Introducing Young Republicans Club


Sophomore, Emily Grice and Mr. Doll discuss the future plans of the Young Republicans Club during north time.

As of October 2017, 24 percent of the U.S. population identified as Republican, according to Gallup polling. As of October 2018, sophomore Emily Grice said that the Young Republicans Club she’s hoping to start at BVN is for 100 percent of the student body, no matter their political affiliation.

“A lot of people who aren’t Republican or conservative have reached out to me and been like, ‘Hey, I want to be a part of this, but I’m not Republican’ and I just want them to come anyway,” Grice said. “They’re welcome to come to a meeting and just see what’s happening.”

Grice said she was first inspired to start the club after the 2016  presidential election and the effect she saw it have on the school. She felt that all Republicans were being given a bad reputation on account of the words and actions of a select few, like alt-right hate groups, whom she believes don’t properly embody the values of her political party.

“Republicans are kind of viewed as the bad guys and I don’t necessarily think we are,” Grice said. “Everyone has different opinions and I want to bring back the idea that we aren’t worse or better, we just have different opinions.”

Neither Grice, nor many other students, were surprised by the positive welcome of the club by most students. Although the club has to yet to officially launch, there’s a willing sponsor and about 45 students interested in joining, according to the club form Grice wants to submit to the school board.

AP Human Geography teacher Ben Doll was approached by Grice to be the club’s sponsor. He believes having an outlet like the kind Young Republicans Club hopes to provide can be beneficial for students. He explained that he wants it to provide a forum where Republican students can discuss current political events with members of their own party, but also with students who identify with opposing parties or no party.

“[The club] should be something to cater to those with a little bit more conservative values and political leanings, but anyone who wants to participate is going to be welcome,” Doll said.

Doll believes he was asked to be the sponsor for a multitude of reasons. He has made it clear that his goal in his classes, when discussing current events or politics, is to appear neutral and not to influence students by sharing his political beliefs. However, he admits that he may have unintentionally given students a certain impression.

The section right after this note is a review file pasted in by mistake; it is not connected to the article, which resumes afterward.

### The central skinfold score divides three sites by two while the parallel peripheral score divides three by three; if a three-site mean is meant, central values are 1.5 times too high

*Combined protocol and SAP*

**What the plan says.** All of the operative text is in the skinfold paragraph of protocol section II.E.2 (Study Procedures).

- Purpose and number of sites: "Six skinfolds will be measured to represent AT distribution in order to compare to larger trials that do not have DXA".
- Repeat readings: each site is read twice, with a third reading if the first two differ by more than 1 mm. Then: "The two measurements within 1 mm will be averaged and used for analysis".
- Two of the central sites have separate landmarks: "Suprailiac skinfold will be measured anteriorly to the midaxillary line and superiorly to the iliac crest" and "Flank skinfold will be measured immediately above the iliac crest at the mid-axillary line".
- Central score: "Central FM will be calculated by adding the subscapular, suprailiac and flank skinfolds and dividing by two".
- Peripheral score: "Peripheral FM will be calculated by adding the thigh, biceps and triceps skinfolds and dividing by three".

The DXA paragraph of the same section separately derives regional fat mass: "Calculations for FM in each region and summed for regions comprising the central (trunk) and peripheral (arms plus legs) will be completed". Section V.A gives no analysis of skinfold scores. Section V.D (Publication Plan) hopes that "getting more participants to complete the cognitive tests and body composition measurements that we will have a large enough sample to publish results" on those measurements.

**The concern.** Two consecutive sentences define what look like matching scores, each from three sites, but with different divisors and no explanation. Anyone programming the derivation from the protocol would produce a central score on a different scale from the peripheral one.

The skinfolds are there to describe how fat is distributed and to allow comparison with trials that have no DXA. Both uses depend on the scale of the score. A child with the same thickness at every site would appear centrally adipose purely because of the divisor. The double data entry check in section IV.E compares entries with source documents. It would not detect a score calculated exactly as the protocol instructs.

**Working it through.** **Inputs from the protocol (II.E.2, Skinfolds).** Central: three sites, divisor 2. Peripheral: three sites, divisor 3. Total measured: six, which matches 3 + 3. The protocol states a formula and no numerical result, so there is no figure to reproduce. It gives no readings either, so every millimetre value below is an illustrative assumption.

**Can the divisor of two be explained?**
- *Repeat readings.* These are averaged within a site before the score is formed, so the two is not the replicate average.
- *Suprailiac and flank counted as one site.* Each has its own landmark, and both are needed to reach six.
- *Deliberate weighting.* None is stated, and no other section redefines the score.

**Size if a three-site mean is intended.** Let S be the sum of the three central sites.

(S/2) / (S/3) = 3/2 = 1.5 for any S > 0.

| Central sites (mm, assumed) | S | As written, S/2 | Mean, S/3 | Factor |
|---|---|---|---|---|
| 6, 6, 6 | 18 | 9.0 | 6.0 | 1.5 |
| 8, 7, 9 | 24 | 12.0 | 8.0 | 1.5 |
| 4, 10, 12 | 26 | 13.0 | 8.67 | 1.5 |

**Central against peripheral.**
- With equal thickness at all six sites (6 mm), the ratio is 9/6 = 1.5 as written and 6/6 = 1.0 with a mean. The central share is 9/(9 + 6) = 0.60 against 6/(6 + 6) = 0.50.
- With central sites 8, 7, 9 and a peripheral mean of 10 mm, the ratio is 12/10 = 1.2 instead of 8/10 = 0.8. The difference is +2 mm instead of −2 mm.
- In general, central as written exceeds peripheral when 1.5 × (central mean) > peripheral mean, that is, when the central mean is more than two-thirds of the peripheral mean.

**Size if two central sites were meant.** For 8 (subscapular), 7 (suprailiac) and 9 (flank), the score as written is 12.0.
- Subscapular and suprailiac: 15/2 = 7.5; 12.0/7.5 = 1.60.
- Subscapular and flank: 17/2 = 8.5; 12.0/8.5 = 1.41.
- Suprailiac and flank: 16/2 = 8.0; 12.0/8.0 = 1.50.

“I’ve always made a big point in my classes, and as a teacher, to not be really political on one side or the other,” Doll said. “Some students may have associated the way I portray and look at information with me being a conservative.”

Both Doll and Grice have prioritized making the club a welcoming place for people anywhere on the political spectrum. Doll said that he doesn’t want students who aren’t republicans to feel as if they aren’t permitted to attend meetings, or to think that they will be bashed at the meetings.

“What makes me nervous about the club is that it’s going to cause division in the school, instead of just having a place where certain students feel like they can share their opinions,” Doll said.

After it’s official, Grice hopes to make serious plans about the endeavors of the Young Republicans Club. Right now, she does have ideas about what she’d like to do to take action outside of school. If enough members show interest, Grice explained, she would like to take a serious initiative with Republican groups outside of BVN to support Republican candidates in government and to encourage other student Republicans to speak up.

“I don’t want to be just talking, or just debating, I want to be going out and doing stuff,” Grice said. “An outreach to the community, not just gathering and talking, hopefully we’d have guest speakers come in every once in awhile, like city hall speeches that involve people in the club.”

Everything is still in the works, as of right now, but Doll hopes to hit the ground running when the club is official and meetings are set. His only concern remains that some students will perceive the club as negative and hateful against opposing political parties, rather than a place for Republican students and all other students to discuss and learn from one another.

Grice reiterates this idea. She hopes that the students who have an interest in joining the club continue their support, and students who don’t see the club in such a positive light are willing to come to a meeting and see that it’s a place to learn, not a place to hate.

“Anyone is welcome to come to our meetings, or our events, whatever your views are, just come to see what’s up,” Grice said.